Steve: The most significant difference between then and now is we now have a career and a profession called “contracts and negotiations”. It extends across many different companies and involves not just the sell-side of negotiating, winning deals and managing those contracts, but also the buy-side. Many companies now recognize that you can have a career in contracting, and that it's a noble career. This is a huge change and a huge accomplishment.

Tim: Although they recognize the need, many organisations and senior management still regard a career in contracting as something to be tolerated rather than absolutely welcomed. I think we've moved beyond that now.  

Is progress being made now on establishing training and education to support and refresh the profession?

Steve: We are in the infancy of this career.  We need formal, professional training to meet a heavy ongoing demand from the corporate world for people in this role.

Tim: A very important point Steve, and as you rightly say a significant element of our work over the years has been trying to develop that training interest in the formal education sector.

A bigger issue is the contracts and commercial role is very broad in its need for cross-business understanding. That cuts right across the way that the universities and business schools are organised today. With increasing executive interest and awareness that we are already beginning to see, senior management will join us more in promoting and encouraging the growth of the discipline within the educational sector.

In terms of the future what biggest developments are we likely to see?

Tim: Over the next few years, we will see important initiatives, including growing connections with business schools and universities around the world and the importance of this capability being recognized in the business environment. We're also beginning to see engagement in many other ways.  

Returning to the globalisation issue and IACCM as probably the only truly international and global organisation, how will such changes impact IACCM, our members and the work that we do?

Steve: Two driving themes here: First, business is global and large enterprise business is irretrievably global. So if you're going to engage in business with a large enterprise you'd better be prepared to deal with global issues on both the buy and sell sides.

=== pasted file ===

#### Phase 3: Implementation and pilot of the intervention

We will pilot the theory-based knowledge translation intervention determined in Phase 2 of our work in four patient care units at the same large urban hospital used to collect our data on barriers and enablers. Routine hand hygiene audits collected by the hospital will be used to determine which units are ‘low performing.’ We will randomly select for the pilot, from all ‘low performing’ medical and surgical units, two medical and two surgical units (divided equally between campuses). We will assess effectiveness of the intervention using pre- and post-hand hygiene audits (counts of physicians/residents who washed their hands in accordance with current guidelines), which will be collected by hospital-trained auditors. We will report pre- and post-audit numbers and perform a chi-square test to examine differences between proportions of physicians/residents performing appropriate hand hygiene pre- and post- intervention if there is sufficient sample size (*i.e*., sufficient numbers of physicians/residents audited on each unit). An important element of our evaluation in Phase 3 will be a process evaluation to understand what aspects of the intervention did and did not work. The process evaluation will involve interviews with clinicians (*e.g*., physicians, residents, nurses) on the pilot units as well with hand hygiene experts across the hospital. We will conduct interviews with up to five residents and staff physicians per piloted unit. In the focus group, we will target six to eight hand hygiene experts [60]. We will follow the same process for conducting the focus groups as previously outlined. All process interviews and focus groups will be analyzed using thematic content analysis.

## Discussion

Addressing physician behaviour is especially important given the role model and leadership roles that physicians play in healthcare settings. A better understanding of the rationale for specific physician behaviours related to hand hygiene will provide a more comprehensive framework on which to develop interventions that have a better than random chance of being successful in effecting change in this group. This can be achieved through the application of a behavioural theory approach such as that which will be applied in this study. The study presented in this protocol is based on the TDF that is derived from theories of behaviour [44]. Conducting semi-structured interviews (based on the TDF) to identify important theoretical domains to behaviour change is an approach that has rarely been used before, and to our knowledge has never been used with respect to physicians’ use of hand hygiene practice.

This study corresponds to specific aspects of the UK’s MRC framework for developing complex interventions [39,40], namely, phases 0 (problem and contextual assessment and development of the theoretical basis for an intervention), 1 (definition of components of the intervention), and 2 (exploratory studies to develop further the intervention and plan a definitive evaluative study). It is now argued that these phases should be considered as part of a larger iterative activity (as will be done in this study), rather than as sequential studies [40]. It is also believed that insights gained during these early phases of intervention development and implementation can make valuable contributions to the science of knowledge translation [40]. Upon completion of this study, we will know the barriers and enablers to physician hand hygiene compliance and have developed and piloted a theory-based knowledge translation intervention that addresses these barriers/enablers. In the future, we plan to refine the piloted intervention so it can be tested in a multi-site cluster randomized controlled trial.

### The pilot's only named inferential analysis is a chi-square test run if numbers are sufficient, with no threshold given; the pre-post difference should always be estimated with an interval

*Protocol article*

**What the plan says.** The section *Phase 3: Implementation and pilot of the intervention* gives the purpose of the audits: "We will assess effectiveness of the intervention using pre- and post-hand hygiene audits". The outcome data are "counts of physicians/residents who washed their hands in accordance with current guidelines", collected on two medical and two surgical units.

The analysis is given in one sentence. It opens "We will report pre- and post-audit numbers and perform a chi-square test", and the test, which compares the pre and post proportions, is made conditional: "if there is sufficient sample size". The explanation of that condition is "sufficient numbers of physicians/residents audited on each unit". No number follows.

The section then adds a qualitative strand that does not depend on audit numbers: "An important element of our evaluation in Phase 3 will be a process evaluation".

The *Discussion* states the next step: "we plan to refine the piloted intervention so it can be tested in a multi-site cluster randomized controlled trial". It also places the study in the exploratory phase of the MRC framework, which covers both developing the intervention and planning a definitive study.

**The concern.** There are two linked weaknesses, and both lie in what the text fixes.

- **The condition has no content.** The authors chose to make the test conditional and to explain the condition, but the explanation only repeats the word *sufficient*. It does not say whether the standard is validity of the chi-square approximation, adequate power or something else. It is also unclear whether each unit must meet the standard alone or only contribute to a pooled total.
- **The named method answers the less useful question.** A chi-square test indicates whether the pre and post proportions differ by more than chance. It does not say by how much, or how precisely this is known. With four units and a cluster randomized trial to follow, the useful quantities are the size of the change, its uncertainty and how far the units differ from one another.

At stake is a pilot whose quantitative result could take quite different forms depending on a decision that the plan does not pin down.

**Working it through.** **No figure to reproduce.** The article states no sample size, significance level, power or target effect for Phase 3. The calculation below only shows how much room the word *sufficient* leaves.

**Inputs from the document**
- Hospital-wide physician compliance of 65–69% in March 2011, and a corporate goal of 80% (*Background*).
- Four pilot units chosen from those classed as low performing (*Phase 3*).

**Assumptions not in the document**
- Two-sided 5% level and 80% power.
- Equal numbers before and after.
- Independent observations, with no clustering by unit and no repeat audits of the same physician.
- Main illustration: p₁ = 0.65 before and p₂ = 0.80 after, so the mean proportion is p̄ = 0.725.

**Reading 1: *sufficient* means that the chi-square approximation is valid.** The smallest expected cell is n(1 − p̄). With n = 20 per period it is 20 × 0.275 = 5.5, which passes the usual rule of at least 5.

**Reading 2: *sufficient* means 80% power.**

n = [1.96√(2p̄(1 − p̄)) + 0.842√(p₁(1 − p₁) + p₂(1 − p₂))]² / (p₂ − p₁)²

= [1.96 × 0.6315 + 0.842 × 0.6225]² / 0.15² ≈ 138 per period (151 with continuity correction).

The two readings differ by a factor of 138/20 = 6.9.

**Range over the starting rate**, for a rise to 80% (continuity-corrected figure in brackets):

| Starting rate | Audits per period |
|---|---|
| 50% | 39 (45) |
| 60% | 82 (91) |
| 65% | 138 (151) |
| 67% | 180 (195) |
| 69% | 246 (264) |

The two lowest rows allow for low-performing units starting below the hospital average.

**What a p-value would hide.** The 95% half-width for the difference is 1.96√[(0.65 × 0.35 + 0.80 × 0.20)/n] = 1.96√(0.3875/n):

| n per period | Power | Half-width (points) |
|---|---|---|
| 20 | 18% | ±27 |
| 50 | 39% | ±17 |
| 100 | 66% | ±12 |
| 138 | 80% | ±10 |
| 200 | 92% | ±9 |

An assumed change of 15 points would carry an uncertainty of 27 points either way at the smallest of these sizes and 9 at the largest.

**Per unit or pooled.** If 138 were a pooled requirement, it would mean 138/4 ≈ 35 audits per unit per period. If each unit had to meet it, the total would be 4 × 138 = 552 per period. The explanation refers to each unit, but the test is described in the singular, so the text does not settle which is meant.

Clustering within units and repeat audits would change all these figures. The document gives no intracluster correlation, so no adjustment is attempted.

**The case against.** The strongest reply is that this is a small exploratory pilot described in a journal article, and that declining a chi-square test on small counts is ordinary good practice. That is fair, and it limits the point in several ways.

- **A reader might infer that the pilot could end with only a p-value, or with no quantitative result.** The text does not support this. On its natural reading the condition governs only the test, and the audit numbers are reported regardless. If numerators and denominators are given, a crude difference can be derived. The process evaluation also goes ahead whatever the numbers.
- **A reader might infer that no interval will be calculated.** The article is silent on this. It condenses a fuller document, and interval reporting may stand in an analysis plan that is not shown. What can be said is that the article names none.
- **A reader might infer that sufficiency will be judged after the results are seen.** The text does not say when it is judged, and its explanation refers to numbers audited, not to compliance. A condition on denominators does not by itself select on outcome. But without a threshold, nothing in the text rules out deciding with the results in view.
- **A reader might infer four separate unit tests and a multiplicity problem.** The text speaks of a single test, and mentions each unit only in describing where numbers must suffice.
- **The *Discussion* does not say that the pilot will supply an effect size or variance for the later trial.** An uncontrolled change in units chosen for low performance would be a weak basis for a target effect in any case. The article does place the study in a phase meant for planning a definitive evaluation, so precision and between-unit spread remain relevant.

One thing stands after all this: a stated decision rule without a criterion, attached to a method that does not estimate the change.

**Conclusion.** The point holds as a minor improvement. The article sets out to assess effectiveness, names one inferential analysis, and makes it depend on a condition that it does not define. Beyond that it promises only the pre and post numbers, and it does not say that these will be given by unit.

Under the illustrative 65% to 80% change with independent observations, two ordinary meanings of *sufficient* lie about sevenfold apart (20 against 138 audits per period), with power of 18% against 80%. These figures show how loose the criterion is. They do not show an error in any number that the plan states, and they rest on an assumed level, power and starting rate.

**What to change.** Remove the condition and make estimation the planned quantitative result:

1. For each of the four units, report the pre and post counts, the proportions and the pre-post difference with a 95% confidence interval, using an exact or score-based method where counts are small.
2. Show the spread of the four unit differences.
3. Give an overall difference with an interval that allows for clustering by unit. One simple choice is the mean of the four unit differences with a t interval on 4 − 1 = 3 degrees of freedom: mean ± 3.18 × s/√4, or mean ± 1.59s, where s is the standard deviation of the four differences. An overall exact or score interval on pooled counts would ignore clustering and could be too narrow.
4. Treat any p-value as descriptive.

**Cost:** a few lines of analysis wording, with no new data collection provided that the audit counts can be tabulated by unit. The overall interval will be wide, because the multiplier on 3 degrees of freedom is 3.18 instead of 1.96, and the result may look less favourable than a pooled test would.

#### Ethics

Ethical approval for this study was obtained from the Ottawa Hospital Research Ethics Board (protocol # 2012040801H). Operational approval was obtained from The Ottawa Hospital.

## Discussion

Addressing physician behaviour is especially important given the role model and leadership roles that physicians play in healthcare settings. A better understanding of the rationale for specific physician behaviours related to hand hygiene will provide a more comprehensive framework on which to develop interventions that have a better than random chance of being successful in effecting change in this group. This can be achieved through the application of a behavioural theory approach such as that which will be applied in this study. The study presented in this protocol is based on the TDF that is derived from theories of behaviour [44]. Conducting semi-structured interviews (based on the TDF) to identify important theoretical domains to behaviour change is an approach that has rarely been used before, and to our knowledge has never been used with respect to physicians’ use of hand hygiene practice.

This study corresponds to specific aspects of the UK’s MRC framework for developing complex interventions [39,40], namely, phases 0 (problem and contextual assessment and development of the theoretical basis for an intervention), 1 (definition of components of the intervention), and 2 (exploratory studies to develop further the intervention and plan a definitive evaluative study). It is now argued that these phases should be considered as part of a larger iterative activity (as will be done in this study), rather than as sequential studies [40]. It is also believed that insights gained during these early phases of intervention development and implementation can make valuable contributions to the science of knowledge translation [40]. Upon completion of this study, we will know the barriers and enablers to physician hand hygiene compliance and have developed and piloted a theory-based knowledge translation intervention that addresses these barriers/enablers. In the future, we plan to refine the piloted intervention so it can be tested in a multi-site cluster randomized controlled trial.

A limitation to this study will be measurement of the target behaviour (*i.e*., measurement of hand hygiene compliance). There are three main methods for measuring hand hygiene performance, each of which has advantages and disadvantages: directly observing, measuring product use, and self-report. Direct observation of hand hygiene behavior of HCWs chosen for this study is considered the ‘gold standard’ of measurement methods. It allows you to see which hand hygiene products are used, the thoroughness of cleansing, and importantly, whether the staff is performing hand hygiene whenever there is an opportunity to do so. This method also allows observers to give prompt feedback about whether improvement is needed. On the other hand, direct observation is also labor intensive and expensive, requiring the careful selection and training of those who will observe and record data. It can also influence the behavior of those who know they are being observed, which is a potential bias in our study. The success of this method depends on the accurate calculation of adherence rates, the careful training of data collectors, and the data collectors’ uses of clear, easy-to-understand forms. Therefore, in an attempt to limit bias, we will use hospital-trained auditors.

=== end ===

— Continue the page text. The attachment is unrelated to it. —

Second, maybe more importantly, we have an opportunity to share tools, techniques, approaches, lessons learned and knowledge among practitioners around the globe. People in this profession thirst for that kind of support, and this is one reason behind IACCM's phenomenal success and growth.

Tim: And as markets evolve -- unless you have commitment and performance capability that matches market demands -- you will run into massive problems.  Look at what's going on in the public sector right now:  issues like Obamacare; the UK decision not to push ahead with outsourcing of its defence procurement; regular, highly-publicised waste of public money around the world.

Repeatedly, we see how organisations need to shape new forms of relationship with suppliers.  We see how customers' needs are not being matched with an understanding of the underlying commitment and commercial capabilities that are going to be necessary.

Looking forward, again, what are the biggest challenges you see for IACCM?

Tim: IACCM has made good progress, having established a body of knowledge.  We have several thousand people who are now certified as professionals and who are providing real value in the market.  More companies are looking to hire people with IACCM accreditation.

But big questions remain. I see IACCM's role increasingly as being about providing the thought leadership and insight that top management needs to answer questions about building and developing this competence.  

To finish then, could you give us a statement on your passion for the future, the profession or IACCM?

Tim: In the beginning we relied on our members to carry the message of [the profession] forward, to tug on the sleeves of executive management and try to get them to listen. This was very hard, not only to gain attention, but also to reach the point where our own membership had enough belief and confidence to actually reach out and do this.

I think we're now moving from what I would term a 'push' environment to much more of a 'pull' environment, where top management is recognizing the critical nature of this,  is desperate to know the right answers and is now leading much of that outreach.